Once upon a time, someone told me, “Your software is as good as your documentation.” I can’t agree more!
In an era where interoperability is the key to success – where you can’t even think about building something from scratch – having superior documentation means killing the market. And when it comes to the Internet of Things space, this topic is even more relevant. Internet of Things speaks to integration among multiple, heterogeneous entities: devices, applications, systems. Such integrations MUST be done via APIs. Someone must develop the glue – the code that connects to a third-party API provider and consumes such API. How can this task be tackled without efficient documentation? Very simply, it’s impossible!
Given the rising priority of these needs, people have started to re-think how to deliver good documentation efficiently. The old days, when there was the “User Manual” (with as many pages as possible to show you have pervasive documentation) are gone – luckily. Pick 100 random developers, and ask them how they approach the task of consuming a third-party API. I bet my shirt that at least 98 will open Google and check for an example of consumption. THIS IS THE KEY – well documented, and easily searchable API’s!!
Documentation means enabling other people to understand your software interface in order to use it. The documentation is effective if the user is able to consume the given service (subject of the documentation) achieving the desired result. Efficient documentation is measured by the time that the user actually spends to get the task done.
There are certainly some cases in which you are also interested in the high-level concepts, the philosophy behind some choices, etc., but pragmatically you just need the 20 lines of code that get you connected to the service! In an ideal world,:
- the user can quickly find the correct API to use,
- the interface of the API is crystal clear in terms of input format and expected output, and
- the authentication strategy (if applicable) is very easy to implement on the client side.
Sadly, the reality is that this scenario rarely exists.
API consumers need tools to shorten dramatically the learning time of a service interface – tools to solve the issue of poor and unsearchable documentation. Once such tools are available, anyone can follow this simple procedure:
1) Find the correct API to consume.
- Prerequisite for the API provider: each method should be semantically described – a short description of what the method does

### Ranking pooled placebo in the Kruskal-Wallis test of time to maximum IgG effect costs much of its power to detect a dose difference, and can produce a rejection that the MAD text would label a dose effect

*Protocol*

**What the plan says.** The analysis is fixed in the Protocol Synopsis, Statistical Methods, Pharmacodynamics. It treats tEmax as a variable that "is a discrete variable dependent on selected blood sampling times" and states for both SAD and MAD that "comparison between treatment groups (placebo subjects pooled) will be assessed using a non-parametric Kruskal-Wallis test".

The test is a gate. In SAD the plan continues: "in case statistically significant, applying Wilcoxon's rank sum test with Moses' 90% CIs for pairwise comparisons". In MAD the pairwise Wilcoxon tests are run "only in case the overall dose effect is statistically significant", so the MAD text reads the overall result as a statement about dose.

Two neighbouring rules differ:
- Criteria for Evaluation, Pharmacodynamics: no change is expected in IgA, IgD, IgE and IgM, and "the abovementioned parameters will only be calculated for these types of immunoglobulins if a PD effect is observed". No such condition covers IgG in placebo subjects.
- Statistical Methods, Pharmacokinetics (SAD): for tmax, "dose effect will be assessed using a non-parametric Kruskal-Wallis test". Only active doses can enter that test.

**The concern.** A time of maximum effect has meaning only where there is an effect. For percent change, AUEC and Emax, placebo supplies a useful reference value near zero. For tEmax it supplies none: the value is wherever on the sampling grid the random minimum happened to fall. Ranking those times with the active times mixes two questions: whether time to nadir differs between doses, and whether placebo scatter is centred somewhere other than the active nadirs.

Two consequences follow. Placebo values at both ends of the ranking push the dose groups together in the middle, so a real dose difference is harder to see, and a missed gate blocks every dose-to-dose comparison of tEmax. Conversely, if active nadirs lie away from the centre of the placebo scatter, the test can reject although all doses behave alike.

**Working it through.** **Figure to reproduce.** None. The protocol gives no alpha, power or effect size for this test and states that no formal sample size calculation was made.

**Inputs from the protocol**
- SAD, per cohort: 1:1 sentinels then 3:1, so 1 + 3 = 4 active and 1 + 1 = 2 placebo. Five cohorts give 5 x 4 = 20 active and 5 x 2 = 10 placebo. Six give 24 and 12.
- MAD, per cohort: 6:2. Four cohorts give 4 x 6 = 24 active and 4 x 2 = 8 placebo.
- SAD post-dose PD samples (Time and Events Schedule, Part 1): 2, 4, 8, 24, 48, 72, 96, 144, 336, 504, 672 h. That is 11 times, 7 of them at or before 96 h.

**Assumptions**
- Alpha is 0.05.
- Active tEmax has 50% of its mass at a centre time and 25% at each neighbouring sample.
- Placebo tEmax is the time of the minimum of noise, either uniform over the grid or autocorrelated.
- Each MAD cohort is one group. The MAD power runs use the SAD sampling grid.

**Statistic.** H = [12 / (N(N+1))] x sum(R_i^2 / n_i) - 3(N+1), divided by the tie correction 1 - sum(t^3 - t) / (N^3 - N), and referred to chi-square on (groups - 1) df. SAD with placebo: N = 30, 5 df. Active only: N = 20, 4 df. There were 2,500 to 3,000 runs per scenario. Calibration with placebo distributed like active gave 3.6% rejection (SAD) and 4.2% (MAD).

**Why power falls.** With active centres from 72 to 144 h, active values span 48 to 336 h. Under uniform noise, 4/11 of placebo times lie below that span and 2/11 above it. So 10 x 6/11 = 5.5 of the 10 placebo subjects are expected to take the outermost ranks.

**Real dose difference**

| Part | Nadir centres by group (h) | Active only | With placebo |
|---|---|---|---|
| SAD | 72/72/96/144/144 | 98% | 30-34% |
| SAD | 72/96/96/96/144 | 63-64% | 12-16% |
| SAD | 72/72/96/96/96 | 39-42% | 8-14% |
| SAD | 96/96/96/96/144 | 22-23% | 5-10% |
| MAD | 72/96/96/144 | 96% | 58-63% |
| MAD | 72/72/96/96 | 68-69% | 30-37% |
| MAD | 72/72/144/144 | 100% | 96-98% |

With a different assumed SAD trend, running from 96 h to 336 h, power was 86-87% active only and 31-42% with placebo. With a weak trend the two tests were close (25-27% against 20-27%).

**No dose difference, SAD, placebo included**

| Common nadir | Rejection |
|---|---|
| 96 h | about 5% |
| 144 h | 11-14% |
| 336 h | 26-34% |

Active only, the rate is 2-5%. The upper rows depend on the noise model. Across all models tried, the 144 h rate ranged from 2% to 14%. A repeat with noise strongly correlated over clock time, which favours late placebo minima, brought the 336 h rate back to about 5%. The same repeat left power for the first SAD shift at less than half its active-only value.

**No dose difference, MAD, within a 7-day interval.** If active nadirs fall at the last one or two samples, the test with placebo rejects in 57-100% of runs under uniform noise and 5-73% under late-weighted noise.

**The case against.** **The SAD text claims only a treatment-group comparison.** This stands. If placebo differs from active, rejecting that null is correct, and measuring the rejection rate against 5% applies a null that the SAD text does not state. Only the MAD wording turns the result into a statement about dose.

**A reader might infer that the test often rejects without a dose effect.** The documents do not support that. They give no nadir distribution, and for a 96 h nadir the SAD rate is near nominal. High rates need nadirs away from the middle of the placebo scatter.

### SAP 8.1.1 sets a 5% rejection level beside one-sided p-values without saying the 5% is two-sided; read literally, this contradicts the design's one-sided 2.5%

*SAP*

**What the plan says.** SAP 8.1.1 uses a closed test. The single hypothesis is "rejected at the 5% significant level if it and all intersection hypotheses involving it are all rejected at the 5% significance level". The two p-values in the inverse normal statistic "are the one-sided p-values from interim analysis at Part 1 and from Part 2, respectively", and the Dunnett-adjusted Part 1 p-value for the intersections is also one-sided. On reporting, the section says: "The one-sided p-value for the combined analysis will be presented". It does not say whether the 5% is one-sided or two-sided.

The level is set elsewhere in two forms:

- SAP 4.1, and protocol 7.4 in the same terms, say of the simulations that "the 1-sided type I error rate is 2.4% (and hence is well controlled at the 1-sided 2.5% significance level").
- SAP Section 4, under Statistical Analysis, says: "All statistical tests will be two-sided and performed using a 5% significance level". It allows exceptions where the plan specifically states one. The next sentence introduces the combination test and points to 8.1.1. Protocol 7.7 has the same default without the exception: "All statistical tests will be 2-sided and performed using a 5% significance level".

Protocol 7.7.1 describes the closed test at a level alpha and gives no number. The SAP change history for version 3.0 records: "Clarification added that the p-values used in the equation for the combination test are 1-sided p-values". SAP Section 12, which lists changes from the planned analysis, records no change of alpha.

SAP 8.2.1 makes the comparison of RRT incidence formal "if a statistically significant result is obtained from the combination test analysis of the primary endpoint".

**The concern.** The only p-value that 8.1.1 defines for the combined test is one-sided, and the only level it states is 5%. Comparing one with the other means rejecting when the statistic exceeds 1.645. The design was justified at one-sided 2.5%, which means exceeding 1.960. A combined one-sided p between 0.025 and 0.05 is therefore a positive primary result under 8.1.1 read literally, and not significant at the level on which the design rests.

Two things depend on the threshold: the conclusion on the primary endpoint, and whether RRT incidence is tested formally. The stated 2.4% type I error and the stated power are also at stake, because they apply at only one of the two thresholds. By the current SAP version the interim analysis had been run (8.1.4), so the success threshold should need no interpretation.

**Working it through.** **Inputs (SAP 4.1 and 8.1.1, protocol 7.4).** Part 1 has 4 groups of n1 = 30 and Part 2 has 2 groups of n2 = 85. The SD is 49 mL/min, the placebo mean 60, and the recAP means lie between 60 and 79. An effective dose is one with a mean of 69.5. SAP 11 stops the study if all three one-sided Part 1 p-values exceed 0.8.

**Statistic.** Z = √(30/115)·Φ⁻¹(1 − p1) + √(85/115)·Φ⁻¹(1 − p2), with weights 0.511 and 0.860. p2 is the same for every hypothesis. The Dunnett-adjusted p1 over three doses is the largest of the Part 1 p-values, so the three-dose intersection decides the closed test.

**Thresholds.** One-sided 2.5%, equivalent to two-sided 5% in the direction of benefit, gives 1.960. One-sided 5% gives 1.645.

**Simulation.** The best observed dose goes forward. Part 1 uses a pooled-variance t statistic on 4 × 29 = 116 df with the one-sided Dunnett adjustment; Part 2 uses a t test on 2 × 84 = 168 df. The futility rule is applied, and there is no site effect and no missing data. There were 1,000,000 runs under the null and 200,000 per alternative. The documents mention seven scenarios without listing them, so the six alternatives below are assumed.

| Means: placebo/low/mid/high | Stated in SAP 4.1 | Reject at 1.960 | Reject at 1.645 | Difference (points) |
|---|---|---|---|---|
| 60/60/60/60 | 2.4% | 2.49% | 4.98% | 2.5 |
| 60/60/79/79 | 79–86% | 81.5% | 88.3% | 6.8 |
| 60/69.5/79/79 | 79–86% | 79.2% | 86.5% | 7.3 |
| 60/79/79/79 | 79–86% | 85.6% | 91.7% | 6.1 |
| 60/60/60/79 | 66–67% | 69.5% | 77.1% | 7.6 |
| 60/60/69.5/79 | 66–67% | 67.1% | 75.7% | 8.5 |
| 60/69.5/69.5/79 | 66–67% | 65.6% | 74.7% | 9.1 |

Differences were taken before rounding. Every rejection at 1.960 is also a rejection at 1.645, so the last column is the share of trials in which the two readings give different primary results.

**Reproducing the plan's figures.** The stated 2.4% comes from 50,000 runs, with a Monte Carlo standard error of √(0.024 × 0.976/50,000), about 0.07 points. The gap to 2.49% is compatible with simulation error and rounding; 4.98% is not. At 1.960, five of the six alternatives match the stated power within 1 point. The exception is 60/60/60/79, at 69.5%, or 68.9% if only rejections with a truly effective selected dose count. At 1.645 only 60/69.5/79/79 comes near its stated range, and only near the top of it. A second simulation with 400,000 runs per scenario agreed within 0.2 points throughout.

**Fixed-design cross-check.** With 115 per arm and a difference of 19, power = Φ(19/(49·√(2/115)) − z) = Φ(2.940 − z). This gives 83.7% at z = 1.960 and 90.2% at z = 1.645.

- Requirement of the tools: an easy search function, given the semantics of the API to consume
2) Understand the API interface – the necessary inputs and the expected outputs.
- Prerequisite for the API provider: the interface of each method should be syntactically described with a short discussion of each input parameter (purpose of the parameter, which range of values is allowed, optional effects when the parameter assumes particular values, etc.), and a description of the output (both successful and erroneous/exceptional invocations)
- Requirement of the tools: ability to “decorate” the API with the information regarding input/output parameters
3) Securely connect to the API: understand the authentication/authorization framework.
- Prerequisite for the API provider: wherever possible, use standard frameworks with exhaustive, configurable client libraries; always consider the resources available at client side and the performance vs. the required level of security
- Requirement of the tools: easy ability to “decorate” the API with reference to the security frameworks adopted, or to link the API with other examples on how to integrate the security into the API invocation.
Obviously, the tools should also be API-provider-friendly, in the sense that the API provider should quickly generate the documentation structure e.g. automatic tests are usually excellent sources for examples on how to consume some API; the tool should be able to receive automatic tests in input and turn them into valuable documentation. In this way, the production of the documentation will no longer require a huge effort from the API developer, and, far better, the documentation will be kept in sync very easily!
As an IoT Architect, I should quickly understand whether an API provider gives my team the functionalities we need to perform our tasks. As an IoT Manager, I must consider the effort required of my team to integrate any particular provider. Without effective tools, this activity is quite a nightmare; trying to reuse existing tools, bending them to achieve the result, is nasty. Luckily, some tools – for personal and corporate use – are bubbling out. We will learn how to use them effectively – just like we did with IDEs!
Cristiano Ghersi, PhD
Cristiano is a long-time developer and architect and is the founder of Snip2Code, Inc.